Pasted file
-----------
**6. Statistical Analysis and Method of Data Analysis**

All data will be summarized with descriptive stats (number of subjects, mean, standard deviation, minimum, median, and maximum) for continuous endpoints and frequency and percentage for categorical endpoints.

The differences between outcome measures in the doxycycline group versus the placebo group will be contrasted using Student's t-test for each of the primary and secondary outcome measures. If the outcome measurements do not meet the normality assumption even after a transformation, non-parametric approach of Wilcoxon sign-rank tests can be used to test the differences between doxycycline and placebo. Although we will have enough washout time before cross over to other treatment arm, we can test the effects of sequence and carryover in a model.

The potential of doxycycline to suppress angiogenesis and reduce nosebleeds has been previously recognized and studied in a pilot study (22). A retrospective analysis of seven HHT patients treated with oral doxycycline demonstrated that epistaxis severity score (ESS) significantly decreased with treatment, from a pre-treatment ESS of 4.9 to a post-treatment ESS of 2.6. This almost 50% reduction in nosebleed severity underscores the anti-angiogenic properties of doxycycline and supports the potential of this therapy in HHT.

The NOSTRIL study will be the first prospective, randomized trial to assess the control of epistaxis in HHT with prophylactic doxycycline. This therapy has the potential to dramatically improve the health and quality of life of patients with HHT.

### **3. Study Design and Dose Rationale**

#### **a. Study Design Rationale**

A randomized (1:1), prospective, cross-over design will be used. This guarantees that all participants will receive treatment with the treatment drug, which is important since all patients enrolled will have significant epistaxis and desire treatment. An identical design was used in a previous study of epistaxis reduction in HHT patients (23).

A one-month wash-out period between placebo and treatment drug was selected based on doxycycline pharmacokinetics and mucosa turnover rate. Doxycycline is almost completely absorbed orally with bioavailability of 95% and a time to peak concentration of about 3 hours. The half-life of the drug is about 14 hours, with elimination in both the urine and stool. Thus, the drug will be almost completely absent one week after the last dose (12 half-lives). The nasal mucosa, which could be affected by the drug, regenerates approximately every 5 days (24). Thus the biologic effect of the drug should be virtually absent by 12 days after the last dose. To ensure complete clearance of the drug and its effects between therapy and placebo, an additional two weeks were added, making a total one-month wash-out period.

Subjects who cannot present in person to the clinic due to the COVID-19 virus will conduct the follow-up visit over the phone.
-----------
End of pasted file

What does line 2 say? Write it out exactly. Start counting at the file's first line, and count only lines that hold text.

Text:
All data will be summarized with descriptive stats (number of subjects, mean, standard deviation, minimum, median, and maximum) for continuous endpoints and frequency and percentage for categorical endpoints.